File this game under "If we have to play the game, I guess we might as well win." The Lakers beat the Bulls 96-87 and when you consider the Lakers team, the Bulls team, and the amount of effort displayed by both, that's about right. The difference in talent between these two teams is vast, both for the players on the court and the minds on the bench, and once Chicago's shooting came back down to hell (since their normal shooting is way worse than the average), that talent gap was enough that the Lakers won comfortably despite being mildy outworked throughout.
I'll admit, I was nervous about this game in the 1st quarter. The Bulls jumped out to a 14-4 lead, and they were hitting outside shots from all over the place (wide open shots, mind you), but that wasn't what made me nervous. What made me nervous was how the Lakers came back from that defecit in the first quarter, with a mini-explosion from Kobe. Kobe came out to prove that he was still Kobe (more on this later), and that extra shooting practice pays off, by going 8-12 in the first quarter en route to 20 points, on mostly difficult shots. At least, they're difficult for most people.
I certainly don't want to imply that Kobe going off like that is a bad thing. Too many people make that argument without understanding the reasons why they should be making that argument. I love watching Kobe explode. Despite its regularity, seeing an explosion like that continues to remain as special and impressive as the first time you saw it. And it is most definitely beneficial to the team. As previously mentioned, the Lakers were down 10 to start the quarter, and ended the quarter tied with the Bulls at 31. He brought the Lakers back and made sure that the game on the road didn't get out of hand. Again, a Kobe explosion is a good thing. Unless its in the first quarter.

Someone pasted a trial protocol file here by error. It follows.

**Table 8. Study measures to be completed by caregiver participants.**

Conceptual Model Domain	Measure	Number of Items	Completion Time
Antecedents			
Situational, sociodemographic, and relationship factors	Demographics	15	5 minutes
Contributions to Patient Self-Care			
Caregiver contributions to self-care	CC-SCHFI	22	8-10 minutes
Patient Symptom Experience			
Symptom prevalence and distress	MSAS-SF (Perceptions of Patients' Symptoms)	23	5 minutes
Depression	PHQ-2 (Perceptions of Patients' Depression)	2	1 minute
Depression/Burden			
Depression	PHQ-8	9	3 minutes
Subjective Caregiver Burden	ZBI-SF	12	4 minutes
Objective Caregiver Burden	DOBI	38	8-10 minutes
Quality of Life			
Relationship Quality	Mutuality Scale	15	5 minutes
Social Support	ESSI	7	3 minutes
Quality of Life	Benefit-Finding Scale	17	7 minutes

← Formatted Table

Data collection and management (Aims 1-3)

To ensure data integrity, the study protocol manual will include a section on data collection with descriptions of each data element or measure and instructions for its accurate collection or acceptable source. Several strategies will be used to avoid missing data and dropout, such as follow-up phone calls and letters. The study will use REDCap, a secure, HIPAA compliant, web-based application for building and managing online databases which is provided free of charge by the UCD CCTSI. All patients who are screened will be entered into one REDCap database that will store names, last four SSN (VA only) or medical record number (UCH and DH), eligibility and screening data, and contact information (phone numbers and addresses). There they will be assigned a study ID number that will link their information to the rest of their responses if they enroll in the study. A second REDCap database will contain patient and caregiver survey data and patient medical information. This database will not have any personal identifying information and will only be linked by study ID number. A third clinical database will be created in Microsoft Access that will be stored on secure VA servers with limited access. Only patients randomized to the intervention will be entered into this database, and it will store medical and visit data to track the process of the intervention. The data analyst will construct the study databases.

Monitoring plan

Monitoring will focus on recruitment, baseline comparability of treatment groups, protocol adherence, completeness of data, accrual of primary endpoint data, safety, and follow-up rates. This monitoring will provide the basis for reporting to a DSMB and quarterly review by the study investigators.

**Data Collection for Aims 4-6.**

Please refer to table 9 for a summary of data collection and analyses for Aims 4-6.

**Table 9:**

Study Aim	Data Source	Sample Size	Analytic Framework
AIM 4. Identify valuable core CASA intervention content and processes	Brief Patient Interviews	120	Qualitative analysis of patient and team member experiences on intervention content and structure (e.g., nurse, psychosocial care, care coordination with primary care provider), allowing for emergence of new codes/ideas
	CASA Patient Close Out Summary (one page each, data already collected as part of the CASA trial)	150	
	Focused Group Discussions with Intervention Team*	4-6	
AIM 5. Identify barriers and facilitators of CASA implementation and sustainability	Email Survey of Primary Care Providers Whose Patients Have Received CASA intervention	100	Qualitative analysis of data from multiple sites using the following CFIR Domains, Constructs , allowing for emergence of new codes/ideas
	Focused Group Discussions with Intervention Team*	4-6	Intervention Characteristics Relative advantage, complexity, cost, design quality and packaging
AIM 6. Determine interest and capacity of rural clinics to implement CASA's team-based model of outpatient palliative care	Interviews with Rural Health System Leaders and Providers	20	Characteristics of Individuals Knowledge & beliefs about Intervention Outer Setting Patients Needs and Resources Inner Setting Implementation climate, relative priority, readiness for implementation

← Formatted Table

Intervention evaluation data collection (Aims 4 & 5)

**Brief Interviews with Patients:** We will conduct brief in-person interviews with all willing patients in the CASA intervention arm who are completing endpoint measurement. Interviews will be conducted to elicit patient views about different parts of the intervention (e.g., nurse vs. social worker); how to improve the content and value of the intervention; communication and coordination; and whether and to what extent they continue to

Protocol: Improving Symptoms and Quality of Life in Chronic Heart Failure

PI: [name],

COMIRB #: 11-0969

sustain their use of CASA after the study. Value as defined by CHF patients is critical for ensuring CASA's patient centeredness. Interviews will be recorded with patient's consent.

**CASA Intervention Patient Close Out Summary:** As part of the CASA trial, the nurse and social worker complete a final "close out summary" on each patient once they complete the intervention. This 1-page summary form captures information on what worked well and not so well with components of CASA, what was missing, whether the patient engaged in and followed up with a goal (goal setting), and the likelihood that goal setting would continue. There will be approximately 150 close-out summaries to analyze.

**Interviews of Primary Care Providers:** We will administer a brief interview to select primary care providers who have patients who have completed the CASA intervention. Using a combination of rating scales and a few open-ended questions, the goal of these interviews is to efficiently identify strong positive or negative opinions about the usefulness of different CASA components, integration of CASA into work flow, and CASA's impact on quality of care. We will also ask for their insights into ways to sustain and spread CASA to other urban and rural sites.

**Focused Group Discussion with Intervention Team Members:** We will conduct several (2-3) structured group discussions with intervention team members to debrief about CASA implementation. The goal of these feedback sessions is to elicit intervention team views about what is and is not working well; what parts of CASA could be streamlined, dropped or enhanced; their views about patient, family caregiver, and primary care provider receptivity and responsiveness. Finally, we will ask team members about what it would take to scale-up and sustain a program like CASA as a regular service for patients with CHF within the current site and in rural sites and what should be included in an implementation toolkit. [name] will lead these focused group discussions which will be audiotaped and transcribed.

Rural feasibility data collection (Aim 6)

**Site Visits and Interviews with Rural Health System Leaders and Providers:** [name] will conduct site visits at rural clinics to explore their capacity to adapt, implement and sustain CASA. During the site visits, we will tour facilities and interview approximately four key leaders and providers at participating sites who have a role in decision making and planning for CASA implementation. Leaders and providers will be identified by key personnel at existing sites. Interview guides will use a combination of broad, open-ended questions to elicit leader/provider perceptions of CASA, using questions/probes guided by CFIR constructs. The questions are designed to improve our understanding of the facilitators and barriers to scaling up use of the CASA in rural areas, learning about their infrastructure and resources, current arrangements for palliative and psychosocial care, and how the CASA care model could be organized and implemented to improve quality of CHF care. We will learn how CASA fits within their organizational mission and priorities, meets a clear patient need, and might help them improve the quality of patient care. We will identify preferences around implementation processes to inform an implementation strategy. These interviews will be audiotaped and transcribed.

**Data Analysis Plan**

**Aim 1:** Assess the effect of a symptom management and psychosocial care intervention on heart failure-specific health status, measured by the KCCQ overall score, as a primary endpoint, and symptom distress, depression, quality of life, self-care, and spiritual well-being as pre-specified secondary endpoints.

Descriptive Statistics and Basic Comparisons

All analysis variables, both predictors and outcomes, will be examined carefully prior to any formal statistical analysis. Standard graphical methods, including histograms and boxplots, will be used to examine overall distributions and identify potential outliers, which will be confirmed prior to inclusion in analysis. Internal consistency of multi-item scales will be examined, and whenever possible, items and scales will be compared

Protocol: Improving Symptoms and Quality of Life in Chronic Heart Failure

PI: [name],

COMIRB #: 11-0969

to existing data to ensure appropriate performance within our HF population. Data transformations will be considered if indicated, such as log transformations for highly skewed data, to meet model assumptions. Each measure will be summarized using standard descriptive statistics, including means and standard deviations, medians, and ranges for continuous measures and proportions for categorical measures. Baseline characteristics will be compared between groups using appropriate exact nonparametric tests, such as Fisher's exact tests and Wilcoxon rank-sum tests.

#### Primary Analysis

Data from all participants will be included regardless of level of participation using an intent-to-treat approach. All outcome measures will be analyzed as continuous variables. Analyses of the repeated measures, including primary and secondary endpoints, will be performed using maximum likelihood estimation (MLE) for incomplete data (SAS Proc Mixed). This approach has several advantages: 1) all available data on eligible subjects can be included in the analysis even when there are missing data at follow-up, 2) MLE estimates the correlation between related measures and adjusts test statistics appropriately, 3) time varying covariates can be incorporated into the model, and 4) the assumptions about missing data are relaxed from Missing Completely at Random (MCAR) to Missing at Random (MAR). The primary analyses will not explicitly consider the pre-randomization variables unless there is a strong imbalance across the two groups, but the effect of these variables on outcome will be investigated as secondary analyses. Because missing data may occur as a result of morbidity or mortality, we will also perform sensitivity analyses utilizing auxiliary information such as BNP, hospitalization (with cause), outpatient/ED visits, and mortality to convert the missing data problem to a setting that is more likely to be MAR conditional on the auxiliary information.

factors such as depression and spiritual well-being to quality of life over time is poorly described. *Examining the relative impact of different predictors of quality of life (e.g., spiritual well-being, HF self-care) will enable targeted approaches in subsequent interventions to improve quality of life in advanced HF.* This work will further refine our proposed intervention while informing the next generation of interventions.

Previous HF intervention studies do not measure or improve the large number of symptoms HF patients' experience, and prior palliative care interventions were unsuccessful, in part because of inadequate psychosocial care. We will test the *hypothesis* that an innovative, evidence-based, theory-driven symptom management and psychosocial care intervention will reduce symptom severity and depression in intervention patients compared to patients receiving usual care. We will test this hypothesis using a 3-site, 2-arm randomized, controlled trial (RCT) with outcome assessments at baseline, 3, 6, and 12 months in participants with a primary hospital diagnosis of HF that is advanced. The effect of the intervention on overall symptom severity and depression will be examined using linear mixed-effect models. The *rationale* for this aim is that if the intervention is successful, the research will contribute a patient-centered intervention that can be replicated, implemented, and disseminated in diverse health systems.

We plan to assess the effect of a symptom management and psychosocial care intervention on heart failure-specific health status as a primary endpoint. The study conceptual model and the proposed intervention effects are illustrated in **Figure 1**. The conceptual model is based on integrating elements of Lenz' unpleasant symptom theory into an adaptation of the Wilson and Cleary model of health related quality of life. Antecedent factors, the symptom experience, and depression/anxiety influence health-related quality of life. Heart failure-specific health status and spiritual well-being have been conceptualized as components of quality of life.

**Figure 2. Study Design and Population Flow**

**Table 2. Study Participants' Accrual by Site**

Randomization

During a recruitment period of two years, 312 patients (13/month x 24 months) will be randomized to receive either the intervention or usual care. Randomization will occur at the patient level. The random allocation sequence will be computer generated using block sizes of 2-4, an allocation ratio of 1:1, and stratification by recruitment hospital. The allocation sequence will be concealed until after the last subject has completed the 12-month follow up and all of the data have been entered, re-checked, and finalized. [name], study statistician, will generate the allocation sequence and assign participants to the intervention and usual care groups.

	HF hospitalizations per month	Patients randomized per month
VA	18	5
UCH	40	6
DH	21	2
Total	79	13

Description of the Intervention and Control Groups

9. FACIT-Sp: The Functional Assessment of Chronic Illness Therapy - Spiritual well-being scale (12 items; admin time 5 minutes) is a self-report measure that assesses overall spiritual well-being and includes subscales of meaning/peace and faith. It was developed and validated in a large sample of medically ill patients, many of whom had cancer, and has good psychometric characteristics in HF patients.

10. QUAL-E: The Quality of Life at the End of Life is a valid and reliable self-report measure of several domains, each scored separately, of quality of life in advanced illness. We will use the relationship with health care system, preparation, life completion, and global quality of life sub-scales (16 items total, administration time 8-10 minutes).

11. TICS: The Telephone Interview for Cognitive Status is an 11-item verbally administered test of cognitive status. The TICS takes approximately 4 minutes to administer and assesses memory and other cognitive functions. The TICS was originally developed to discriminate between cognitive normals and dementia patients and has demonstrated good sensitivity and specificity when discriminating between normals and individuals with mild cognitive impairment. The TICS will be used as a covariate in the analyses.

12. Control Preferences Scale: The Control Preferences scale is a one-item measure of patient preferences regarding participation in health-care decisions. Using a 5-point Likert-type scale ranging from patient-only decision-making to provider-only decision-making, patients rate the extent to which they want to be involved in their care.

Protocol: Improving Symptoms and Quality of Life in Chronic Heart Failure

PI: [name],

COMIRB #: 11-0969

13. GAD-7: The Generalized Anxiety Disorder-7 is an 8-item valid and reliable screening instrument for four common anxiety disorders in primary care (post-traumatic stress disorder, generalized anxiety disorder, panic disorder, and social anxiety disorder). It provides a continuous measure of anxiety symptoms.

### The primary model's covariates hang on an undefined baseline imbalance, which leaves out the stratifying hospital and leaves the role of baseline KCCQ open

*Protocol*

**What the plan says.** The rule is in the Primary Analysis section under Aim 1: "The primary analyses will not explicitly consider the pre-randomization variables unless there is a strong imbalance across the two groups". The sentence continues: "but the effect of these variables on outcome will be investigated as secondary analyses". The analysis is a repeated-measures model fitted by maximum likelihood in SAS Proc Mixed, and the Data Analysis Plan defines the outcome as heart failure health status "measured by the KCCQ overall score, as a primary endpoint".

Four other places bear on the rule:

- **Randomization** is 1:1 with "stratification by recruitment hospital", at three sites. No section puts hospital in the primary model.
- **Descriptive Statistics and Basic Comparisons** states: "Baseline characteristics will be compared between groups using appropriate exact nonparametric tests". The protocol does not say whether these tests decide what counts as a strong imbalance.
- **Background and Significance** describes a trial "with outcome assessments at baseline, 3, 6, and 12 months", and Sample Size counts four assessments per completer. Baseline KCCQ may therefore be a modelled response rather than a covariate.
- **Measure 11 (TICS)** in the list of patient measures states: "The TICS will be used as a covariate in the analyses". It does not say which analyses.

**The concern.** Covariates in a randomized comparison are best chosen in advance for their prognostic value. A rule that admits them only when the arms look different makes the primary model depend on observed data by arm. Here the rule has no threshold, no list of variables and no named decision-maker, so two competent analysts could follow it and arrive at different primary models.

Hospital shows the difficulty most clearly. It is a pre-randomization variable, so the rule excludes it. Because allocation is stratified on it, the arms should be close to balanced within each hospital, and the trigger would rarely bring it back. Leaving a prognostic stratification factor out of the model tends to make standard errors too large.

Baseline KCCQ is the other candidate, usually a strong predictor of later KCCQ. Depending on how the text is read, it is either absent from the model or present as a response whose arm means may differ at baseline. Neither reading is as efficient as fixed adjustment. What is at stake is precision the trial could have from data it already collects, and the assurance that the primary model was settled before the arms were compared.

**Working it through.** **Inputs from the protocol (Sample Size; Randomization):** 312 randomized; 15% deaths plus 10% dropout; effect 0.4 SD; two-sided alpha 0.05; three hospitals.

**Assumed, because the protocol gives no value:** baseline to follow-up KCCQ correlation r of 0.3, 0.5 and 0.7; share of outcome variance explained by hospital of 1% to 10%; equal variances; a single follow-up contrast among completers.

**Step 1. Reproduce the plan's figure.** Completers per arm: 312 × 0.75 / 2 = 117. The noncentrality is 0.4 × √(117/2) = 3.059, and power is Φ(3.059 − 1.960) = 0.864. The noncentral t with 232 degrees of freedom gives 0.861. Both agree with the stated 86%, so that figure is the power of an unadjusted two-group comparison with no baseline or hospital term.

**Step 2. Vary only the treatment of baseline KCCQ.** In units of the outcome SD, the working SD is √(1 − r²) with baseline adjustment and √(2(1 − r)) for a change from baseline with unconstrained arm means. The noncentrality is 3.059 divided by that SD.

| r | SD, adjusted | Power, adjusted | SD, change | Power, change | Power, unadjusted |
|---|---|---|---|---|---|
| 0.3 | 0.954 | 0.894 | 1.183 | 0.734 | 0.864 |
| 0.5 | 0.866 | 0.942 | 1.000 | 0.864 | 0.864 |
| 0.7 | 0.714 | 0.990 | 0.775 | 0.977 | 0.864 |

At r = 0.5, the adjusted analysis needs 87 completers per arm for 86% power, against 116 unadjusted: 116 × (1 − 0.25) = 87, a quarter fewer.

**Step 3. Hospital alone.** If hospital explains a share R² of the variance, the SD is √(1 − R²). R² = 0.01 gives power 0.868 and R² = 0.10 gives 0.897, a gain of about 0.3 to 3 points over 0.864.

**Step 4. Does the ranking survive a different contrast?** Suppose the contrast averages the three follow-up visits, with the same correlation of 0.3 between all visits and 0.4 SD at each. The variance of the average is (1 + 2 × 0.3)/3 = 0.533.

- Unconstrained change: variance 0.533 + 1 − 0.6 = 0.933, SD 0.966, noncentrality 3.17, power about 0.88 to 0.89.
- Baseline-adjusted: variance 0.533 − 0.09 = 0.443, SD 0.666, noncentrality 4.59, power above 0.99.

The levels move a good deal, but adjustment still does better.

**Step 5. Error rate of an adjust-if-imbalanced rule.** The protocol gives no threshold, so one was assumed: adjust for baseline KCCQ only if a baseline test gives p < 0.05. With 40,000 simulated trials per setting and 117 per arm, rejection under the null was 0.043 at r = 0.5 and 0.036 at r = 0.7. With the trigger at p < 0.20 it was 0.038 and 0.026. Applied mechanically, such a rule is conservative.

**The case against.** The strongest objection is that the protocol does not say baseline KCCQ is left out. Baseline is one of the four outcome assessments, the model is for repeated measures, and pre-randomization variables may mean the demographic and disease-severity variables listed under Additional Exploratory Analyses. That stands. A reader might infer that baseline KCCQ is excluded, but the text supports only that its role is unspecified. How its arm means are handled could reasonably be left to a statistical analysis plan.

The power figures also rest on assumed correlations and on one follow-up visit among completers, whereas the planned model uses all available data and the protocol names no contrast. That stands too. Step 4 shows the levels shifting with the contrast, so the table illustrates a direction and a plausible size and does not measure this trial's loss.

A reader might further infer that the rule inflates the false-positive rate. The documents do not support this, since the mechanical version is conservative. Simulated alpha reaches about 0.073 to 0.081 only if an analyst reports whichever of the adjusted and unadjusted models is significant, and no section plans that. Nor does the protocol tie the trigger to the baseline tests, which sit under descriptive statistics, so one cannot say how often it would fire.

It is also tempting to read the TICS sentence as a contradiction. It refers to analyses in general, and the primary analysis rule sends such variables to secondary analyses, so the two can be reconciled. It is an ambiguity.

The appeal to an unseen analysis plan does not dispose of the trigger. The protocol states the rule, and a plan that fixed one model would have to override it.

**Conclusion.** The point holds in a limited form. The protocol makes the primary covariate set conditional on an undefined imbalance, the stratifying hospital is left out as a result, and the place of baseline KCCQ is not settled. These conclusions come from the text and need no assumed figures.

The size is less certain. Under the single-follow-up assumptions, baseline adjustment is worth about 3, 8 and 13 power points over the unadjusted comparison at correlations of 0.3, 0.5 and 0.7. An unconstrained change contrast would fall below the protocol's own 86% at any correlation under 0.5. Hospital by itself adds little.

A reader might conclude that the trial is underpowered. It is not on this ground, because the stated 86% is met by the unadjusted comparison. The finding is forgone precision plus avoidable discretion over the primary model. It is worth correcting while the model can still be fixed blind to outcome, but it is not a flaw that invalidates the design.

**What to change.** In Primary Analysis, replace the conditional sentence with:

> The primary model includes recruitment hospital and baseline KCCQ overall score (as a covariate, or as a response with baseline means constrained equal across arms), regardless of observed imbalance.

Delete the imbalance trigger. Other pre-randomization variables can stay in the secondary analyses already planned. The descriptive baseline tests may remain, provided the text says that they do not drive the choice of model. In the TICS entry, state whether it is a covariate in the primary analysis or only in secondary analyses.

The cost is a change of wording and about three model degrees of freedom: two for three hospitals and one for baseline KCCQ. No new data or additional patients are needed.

When Kobe has an explosion like this in the 4th quarter, that's ballgame, Lakers win. When he does it in the 2nd, or the 3rd, the result is usually the same. But when Kobe goes off in the 1st, the result often ends up being more negative than positive for the team by game's end. Not because Kobe is a selfish gunner. Not because an explosion indicates he doesn't want to play within the team dynamic. These reasons make no sense, because when he explodes, Kobe is quite clearly the best option on offense. No one can prevent him from getting his shots up, and if all those shots are falling, it would be stupid for the offense to go anywhere else.
No, the issue with a 1st quarter explosion is that it sets a precedent for the offense that can not, and should not, be maintained. When (sorry, make that if) Kobe cools off, the offense struggles to get back to normal. In the past, Kobe struggled as much as anyone to adjust his play once the shots stopped falling. Last night was a perfect example of how that is no longer the case, as Kobe ended up with "only" 26 shots after putting up 12 in the 1st. Now, the struggle is entirely with the rest of the team. Whenever Kobe goes off to start the game, his teammates mentally check out somewhat. Their thought process is something along the lines of "Kobe's got this". And, to a certain extent, that's exactly what happened last night. After the 1st quarter, the Lakers offense was not good at all. Outside of anything Shannon Brown did (often times, that was bad offense as well, but it was successful), and quite a few nice passing exchanges between Gasol and Odom, the Lakers O was at its inefficient worst. Lots of bad three pointers, lots of possessions that didn't even sniff the post. The Bulls play good D, but not good enough to hold the Lakers to such poor performance in the final 3/4 of the game. Hate to give the Ron Haters any ammunition, but Artest was the main culprit tonight. To be fair, this is the first time he's experienced the Kobe Bryant mini-explosion phenomenon, or at least the first time he's experienced it as a teammate. We'll give him a pass.